It was under totally unexpected circumstances that I learned about one of the strangest sports in the world: Underwater Rugby. Organized in this country by the affiliated clubs of Rugby Subacuatico, players must dive and stay underwater for up to 30 seconds and attempt to place a 3.5 kilogram salt water-filled ball into a basket at the bottom of a 5 meter deep pool.

One could be forgiven in believing that with such an exhausting endeavor, tanks are used. “No, we don’t wear tanks, just fins and masks,” states Adolfo Cobo before heading off to compete in a national tournament.Each game is composed of two 15-minute halves, in which six swimmers on each team must scramble across the length of a pool to overcome a floating goalkeeper. Six other players from each team stand ready to jump in at anytime to swap places with exhausted players.

According to Cobo, “Underwater Rugby is the only 3D team contact sport out there. You have to attack from above and below. You play in extreme conditions and sink up to 5 meters without oxygen.”

The game is both sensory and physical. In a matter of seconds you defend the ball, tackle, and try not to take in water. It’s both team sport “and a silent game.” When having to communicate underwater with your team mates, “it’s all eye contact and sticking to an agreed strategy,” states the athlete.

Giancarlo Castro, coach of Colombia’s women’s team at the Helsinki World Cup in 2011 believes the sport is all about stamina. “You can be the most skillful, the fastest, or the strongest player, but if you don’t have the stamina you won’t win.” Then there’s the critical aspect of teamwork. “Some teams have excellent players and physique, but without coordination, you get nowhere,” states Castro.

People get into this sport for different reasons. “I have swum all my life. I was impressed by Underwater Rugby because I have always enjoyed contact sports and I’ve played rugby before,” says José Abdón Lopéz, chief referee of the Interclub tournament in Bogotá, and an ex-boxer who has been playing for 20 years.

Daniel Arias Zapata, a 21-year old member with ‘Orcas,’ the country’s largest club and based in Medellín, has been playing since age14. He participated in the Berlin Champions Cup in 2011 and took 3rd place. “I love Underwater Rugby because I can travel, meet people and learn about other cultures and languages.”

Since it’s injury-adverse, athletes come from all ages. Coach Castro reckons that it is popular especially with an older generation of swimmers because it’s more than speed. Once athletes start playing Underwater Rugby they don’t seem to stop.

The game began in Köln, Germany, back in 1961, when a diving club came up with the imaginative way to train. In 1978, Underwater Rugby was officially recognised as a sport by the World Underwater Federation. It first was played in Cali back in the 1980s and the capital of Valle de Cauca is home to the nation’s oldest club – ‘Barracudas.’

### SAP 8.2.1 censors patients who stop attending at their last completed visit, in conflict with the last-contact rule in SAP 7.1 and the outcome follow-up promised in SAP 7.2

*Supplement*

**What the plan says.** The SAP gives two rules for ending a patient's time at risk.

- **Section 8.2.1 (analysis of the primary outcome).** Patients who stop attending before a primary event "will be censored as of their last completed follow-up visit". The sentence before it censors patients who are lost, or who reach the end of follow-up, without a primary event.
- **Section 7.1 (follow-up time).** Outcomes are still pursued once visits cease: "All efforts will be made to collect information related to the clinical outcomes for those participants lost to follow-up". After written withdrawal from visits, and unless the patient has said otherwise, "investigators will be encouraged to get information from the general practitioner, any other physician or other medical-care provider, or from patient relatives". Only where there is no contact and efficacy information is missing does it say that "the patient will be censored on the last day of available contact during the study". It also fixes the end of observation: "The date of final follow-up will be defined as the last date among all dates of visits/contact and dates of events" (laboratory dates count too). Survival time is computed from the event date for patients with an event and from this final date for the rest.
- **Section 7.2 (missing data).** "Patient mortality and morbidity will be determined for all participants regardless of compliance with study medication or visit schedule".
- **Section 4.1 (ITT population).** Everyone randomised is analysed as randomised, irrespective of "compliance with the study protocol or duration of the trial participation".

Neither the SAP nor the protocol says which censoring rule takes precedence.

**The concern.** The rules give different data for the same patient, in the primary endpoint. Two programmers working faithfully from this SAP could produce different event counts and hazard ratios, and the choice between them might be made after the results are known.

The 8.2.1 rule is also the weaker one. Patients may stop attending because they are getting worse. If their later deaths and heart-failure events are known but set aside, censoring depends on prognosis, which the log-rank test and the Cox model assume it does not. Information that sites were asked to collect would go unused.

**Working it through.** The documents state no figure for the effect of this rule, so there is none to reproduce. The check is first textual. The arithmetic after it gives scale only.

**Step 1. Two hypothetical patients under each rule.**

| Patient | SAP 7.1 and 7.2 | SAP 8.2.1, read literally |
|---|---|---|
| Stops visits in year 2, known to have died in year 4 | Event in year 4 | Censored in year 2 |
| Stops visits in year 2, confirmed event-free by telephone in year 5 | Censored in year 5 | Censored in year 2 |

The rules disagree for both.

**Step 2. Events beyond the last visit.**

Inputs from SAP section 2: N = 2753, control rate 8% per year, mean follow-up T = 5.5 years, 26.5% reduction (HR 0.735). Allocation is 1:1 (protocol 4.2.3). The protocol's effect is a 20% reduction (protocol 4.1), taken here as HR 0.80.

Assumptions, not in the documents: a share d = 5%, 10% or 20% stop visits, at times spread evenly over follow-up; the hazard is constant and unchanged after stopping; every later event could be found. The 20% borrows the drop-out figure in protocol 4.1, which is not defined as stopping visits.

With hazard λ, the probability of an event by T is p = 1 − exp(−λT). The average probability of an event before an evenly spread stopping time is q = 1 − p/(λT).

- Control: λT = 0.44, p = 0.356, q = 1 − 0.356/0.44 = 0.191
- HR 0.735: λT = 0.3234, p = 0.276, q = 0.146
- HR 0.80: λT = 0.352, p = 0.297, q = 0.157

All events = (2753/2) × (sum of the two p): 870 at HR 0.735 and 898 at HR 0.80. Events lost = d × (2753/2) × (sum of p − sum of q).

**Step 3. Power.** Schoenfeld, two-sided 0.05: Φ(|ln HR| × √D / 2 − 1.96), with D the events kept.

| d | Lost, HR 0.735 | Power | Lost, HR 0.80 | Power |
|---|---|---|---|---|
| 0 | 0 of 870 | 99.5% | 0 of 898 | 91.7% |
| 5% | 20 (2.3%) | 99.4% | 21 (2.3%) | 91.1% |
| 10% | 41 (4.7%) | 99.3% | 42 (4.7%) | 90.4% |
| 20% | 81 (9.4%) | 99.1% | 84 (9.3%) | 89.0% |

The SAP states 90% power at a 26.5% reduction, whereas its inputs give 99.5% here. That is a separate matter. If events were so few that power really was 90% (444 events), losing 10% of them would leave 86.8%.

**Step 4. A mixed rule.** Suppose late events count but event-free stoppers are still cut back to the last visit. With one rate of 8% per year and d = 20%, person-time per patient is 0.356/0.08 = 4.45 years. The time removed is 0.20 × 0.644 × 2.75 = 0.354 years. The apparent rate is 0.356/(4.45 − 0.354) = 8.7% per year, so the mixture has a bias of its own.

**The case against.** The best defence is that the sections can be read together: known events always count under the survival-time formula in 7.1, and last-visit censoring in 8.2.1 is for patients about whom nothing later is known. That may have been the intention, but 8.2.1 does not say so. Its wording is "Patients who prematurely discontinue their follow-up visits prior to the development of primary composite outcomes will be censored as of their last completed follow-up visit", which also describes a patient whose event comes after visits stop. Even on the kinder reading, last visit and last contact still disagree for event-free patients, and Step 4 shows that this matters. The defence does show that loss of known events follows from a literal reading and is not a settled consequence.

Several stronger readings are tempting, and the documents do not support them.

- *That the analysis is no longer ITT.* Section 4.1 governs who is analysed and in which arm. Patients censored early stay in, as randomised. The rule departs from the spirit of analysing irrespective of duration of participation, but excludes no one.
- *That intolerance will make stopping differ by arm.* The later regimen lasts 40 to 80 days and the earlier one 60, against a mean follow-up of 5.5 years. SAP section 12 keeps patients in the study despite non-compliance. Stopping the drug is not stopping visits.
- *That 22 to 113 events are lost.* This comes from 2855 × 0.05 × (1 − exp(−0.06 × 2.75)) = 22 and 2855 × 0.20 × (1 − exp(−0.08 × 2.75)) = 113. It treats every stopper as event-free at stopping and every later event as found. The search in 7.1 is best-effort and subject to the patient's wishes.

In Colombia, there are some 600 UWR athletes. From small cities such as Popayán, Pereira, Ibagué and Villavicencio, to the large cities, such as Bogotá, Medellin and Cali, the country ranks second in the world for the number of players, and among the 24 officially affiliated UWR nations.

Since a majority of UWR practicing countries are European, the highly developed UWR community in Colombia has really set the nation apart. Colombia hosted the 5th World Cup in 1995 and is likely to host an upcoming one in 2015. Colombia has also helped spread UWR by sharing expertise with other countries such as Spain, Canada, and Venezuela, thereby helping to play a key role in UWR’s international recognition.

The only foreign player in Bogotá right now is Australian Laura Whitehouse. A member of ‘Castores,’ Whitehouse joined to learn the art of the game: from its rules, to training drills, as well as assisting in the creation of four additional clubs in Sydney last year. “Playing UWR in Bogotá with the high altitude is an entirely different ball game from playing in Sydney,” states this expat.

As I sit in a stadium watching a match, staring at the surface of the water where nothing much happens (as the athletes are under the water most of the time), the action must be beamed on a screen. Sports are spectacles as much as they are competitions. If the limited social element of sports watching can only attract attention of those with a distinct taste for rarity, it’s a constant challenge for the athletes of UWR to build an audience. But it seems to be happening, one thrust of a fin, and one dunk at a time.

Read more of Jessica’s work:  onechineseincolombia.com